*. The defining characteristic of the condition of the arts in the twenty-first century (thus far) mirrors what’s also been going on in the broader economy: the establishment of a winner-takes-all lottery where a few bestsellers, hit albums, or blockbuster movies get all the attention/audience/money and the rest essentially disappear.
*. I guess for a while when it was in development The Lookout seemed as though it might have been in the running for being one of these winners. There was a script by Scott Frank, who had an established record of writing major hits. There was talk of Spielberg being interested, and then of David Fincher coming on board. One can imagine the budgets being discussed.
*. But those deals fell through and that movie didn’t get made. Instead, Frank himself took the reins as director and the shoot traveled up to Winnipeg to stand in for Kansas, with a budget of around $15 million. What they ended up with is a fine little modern noir heist movie, but one that disappeared at the box office. As with the mid-list, the mid-tier (and the middle class in general) are getting squeezed.
*. This is disappointing, as there are some good performances here, especially by the two leads Joseph Gordon-Levitt and Matthew Goode. Where the movie falls down, ironically, is with Frank’s script. It just isn’t all that interesting. I think Amy Simmons, writing in Time Out, summed it up well as “forgettable fun”: “a straightforward genre piece in which double-crosses and surprise twists lead to the inevitable.”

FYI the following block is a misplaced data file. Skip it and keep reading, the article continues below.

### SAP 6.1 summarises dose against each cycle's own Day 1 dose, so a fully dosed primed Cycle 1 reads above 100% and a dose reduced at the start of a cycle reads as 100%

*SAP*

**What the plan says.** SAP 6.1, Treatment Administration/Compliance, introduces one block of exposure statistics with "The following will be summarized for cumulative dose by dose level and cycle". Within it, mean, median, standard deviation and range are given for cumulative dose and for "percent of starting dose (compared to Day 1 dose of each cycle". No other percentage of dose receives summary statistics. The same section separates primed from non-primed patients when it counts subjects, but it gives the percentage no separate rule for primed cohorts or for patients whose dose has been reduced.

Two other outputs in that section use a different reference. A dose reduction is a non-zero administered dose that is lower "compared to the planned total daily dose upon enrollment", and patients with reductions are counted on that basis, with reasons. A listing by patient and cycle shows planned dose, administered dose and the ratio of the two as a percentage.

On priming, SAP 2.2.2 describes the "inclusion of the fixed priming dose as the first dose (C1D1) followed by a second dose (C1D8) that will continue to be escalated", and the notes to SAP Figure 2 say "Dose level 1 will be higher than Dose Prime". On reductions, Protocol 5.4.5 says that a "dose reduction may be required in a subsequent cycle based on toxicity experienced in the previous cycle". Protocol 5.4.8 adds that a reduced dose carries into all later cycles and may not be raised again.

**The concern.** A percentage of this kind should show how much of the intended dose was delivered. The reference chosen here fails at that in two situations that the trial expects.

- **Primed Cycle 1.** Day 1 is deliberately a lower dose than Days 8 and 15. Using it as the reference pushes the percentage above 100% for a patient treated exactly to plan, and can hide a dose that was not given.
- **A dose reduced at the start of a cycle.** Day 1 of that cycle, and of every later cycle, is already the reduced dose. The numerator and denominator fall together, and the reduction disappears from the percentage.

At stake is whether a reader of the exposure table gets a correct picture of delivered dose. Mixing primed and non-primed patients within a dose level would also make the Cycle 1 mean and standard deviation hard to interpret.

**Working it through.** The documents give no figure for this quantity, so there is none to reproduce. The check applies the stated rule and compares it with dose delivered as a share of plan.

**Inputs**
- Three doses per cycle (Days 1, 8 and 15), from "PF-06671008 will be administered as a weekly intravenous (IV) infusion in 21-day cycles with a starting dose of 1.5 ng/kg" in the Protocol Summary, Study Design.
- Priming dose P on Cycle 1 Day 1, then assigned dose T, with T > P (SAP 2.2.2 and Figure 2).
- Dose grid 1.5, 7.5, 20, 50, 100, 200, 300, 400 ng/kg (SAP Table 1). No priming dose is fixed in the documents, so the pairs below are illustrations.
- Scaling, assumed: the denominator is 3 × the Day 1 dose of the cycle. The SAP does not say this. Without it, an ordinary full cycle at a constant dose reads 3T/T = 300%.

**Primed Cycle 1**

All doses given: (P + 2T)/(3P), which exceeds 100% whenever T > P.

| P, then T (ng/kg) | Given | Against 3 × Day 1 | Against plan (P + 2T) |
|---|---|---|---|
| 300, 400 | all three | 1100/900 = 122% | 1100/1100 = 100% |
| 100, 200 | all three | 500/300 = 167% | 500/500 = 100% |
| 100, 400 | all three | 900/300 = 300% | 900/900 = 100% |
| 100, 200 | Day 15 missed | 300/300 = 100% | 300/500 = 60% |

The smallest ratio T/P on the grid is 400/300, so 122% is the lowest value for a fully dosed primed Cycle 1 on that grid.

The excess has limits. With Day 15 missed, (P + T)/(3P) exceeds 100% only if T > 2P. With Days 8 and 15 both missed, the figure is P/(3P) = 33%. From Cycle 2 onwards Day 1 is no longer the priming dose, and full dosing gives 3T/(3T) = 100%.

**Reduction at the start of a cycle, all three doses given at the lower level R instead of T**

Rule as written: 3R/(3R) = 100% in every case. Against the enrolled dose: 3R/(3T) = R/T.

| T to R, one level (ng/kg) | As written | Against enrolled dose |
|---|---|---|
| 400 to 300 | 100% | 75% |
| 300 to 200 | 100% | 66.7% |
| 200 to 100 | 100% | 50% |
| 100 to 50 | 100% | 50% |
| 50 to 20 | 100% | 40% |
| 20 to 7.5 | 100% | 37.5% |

*. As per the standard noir plot our hero Chris Pratt (not the actor) is a bit of a wimp and a loser after being in a car accident that has left him mentally impaired in a very slight way. The only job he can do is pushing a mop after-hours at a bank. This makes him an easy mark for Goode’s Gary Spargo, who wants to rob said bank. Things get messy, the thieves fall out, but (more than a little improbably) everything works out in the end for the good guys.
*. Franks wanted to make a movie more about character than story, considering this to be “European.” He may have been getting this idea from a distinction Roger Ebert made between American and European movies, with the former driven by story and the latter being about characters. Alas, while the story here is pretty thin and free of twists, I didn’t find the characters all that interesting either. Chris is bland. Gary is a bad dude, only made human or distinct by his asthma inhaler. Jeff Daniels is just a dude dude, and blind. Isla Fisher is “Luvlee” Lemons, who is about as deep a character as her name implies. Even the blind dude can see through her.
*. Also worthy of mention is Greg Dunham playing Geddy Lee playing the venomous gang member “Bone.” Movies like this need these silent, sinister figures to give them an extra spark. Bone is so bad he even wears shades in a dark basement. Maybe he’s blind too. You never know.
*. Still, this is a decent, clean movie, nicely photographed in a way that brings out the stark, barren atmosphere of Kansas/Manitoba in winter, places where people don’t go outdoors very much. I don’t think it stands out as anything special finally, but it’s better, and by that I mean both more substantial and more creatively executed, than many blockbusters. But has the non-blockbuster audience left the building? I don’t know where little movies like this fit anymore.